The Census Bureau has announced the 18 states that have gained or lost House seats and electoral votes due to the 2010 Census now completed. According to Phil Klein of the Ameircan Spectator, these are:
Arizona +1, Florida +2, Georgia +1, Nevada +1, South Carolina +1, Texas +4, Utah +1, Washington +1
Illinois -1, Iowa -1, Louisiana -1, Massachusetts -1, Michigan -1, Missouri -1, New Jersey -1, New York -2, Ohio -2, Pennsylvania -1
It will now be up to the various state legislatures to carve up new congressional districts to accommodate either the gain or the loss of House seats. This is where politics gets interesting and will affect the makeup of Congress and the outcome of presidential elections for at least the next decade.
Of the states that gained House seats, all but Washington State have Republican governors. Of the states that lost House seats, all but Massachusetts, Missouri, and New York have Republican governors. Republicans also control many of the state legislatures in the states that will now be engaged in redistricting.
The revised electoral map gets really interesting for presidential races. Had the 2008 presidential election taken place with the new map, states that President Obama won tended to lose electoral votes. States that John McCain won tended to gain electoral votes. The outcome of the election would have remained the same, but now any Republican candidate has a lower threshold to surmount to topple the President in 2012.
Reapportionment is often a politically contentious process. Not only are the number of House seats and electoral votes each state has at stake, but also how federal money is distributed. A loss of population in a census means a loss of federal money, placing that much more pressure on state budgets, particularly in blue states such as New York, which have been unstingy in spending money.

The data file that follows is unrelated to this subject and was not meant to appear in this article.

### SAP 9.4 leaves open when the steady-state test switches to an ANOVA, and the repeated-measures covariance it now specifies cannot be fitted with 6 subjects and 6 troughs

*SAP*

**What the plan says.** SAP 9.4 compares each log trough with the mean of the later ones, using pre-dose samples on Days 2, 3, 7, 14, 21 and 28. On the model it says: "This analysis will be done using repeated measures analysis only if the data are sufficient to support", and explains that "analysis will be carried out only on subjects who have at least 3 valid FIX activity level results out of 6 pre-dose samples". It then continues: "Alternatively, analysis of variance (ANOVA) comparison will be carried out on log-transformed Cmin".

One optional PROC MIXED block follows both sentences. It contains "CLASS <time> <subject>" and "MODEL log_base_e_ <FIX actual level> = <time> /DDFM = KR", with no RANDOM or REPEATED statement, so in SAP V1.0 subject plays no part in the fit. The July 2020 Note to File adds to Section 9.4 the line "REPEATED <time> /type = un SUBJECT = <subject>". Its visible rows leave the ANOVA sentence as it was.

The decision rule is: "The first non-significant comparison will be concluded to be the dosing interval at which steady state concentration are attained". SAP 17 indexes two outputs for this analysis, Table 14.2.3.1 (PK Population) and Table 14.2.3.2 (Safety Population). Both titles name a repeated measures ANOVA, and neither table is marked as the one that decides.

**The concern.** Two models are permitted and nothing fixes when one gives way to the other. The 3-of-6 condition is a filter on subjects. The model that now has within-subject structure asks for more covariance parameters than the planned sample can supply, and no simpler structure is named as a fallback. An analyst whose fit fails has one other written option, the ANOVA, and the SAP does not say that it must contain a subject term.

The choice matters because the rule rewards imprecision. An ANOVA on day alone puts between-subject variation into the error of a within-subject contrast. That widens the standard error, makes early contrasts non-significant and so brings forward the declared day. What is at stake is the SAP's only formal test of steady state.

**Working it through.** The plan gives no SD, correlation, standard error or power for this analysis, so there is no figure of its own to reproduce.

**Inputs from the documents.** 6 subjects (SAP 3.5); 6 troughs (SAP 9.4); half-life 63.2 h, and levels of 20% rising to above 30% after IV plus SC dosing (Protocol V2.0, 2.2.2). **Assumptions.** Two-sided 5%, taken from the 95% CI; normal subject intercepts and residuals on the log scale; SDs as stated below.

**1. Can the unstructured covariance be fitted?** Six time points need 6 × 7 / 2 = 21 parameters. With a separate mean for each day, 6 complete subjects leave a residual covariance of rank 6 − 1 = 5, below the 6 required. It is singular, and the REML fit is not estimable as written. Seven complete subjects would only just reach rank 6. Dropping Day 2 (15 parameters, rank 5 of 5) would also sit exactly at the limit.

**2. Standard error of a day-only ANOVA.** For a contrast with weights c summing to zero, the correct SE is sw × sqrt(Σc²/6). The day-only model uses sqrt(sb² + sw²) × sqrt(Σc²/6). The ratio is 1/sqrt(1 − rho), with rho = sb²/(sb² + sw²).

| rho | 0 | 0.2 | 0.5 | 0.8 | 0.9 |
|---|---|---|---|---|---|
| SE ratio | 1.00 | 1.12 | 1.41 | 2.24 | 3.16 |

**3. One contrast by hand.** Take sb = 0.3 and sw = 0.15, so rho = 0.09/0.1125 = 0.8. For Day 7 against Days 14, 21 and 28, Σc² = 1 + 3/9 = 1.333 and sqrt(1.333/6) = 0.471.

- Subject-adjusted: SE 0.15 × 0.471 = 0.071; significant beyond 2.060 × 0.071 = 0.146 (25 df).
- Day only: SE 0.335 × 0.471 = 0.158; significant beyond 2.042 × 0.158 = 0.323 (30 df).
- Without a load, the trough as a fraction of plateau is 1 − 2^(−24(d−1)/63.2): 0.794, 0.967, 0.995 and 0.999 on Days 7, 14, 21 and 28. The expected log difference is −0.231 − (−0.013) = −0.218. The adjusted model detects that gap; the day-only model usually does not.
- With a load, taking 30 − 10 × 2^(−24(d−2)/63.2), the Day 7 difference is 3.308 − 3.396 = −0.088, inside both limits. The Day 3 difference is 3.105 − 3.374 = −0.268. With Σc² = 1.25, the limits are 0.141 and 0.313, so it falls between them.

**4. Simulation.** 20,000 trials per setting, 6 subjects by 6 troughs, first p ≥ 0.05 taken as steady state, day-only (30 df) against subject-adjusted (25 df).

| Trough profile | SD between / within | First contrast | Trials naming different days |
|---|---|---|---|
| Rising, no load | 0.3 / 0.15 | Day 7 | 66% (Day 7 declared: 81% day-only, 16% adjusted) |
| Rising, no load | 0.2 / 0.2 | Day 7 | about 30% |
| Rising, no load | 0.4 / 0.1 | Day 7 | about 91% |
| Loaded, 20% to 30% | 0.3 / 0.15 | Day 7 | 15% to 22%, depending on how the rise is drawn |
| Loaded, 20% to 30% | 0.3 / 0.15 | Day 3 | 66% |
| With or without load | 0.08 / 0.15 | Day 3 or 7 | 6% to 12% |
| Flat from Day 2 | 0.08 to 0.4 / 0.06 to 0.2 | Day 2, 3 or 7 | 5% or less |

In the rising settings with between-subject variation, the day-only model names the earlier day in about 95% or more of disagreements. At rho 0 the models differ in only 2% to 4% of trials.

Redistricting is also fraught with both legal and political peril. State governments do not have absolute discretion to draw House districts. The Voting Rights Act compels no dilution of the voting strength of ethnic minorities. That will likely mean more Hispanic majority districts in states like Arizona and Texas, which have seen a growth in Hispanic populations and a corresponding increase in political strength for Hispanics. This in turn will sharpen issues of concern to Hispanics, such as illegal immigration.
The process will lead to wrenching situations in which sitting members of Congress will be forced to run against one another after having been packed into a single district. But it will also open up opportunities, in Texas and Florida especially, for ambitious politicians who might want to be elected to the House and serve their constituents in Washington.
Source: Census Announces List of States’ Congressional Seat Gains/Losses, Philip Klein, American Spectator, December 21st, 2010